Friday, October 19, 2012

Overcrowding and staff shortages at prisons, many of them rural, raise safety concerns

Overcrowding in federal prisons threatens the safety of staff and inmates, according to a new Government Accountability Office report on the Bureau of Prisons. Many prisons are in rural areas, employing many local residents. The report says BOP officials report an increased use of double and triple bunking, waiting lists for education and drug treatment programs, and increased inmate-to-staff ratios. Those factors lead to increased inmate misconduct, and increased safety risks.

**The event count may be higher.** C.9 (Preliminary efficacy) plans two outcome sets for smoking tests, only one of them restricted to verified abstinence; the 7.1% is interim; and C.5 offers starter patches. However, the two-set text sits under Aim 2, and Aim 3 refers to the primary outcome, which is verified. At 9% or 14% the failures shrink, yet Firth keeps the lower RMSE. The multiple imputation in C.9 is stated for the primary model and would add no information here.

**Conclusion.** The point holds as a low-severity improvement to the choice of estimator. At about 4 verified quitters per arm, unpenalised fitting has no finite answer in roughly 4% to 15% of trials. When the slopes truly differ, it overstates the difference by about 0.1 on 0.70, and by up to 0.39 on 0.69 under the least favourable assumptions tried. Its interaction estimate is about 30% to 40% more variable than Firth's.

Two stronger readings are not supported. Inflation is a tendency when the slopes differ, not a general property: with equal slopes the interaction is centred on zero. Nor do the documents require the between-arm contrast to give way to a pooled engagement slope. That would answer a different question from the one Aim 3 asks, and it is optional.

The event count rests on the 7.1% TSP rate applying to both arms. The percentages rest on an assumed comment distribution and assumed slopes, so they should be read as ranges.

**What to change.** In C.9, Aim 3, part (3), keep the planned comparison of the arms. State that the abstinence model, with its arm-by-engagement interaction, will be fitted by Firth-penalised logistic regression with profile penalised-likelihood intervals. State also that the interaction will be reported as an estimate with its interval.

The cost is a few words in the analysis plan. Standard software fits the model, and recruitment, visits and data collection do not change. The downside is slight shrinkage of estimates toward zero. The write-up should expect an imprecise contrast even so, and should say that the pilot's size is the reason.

Inmate population is growing faster than the BOP's capacity, Joe Davidson of The Washington Post reports. Prison population grew by 9.5 percent from 2006 to 2011, but the BOP's capacity only grew by 7 percent. "Nearly all BOP facilities had fewer correctional staff on board than needed," GAO said in the report. BOP staff shortages were in excess of 3,200. The inmate-to-staff ratio has decreased. "Fewer officers is not a strategy for success," Davidson writes. "The consequences can be real and bloody." Understaffing leads to an increased in inmate-on-worker assaults, with almost 1,700 assault on staff happening in 2010, according to GAO. (Read more)

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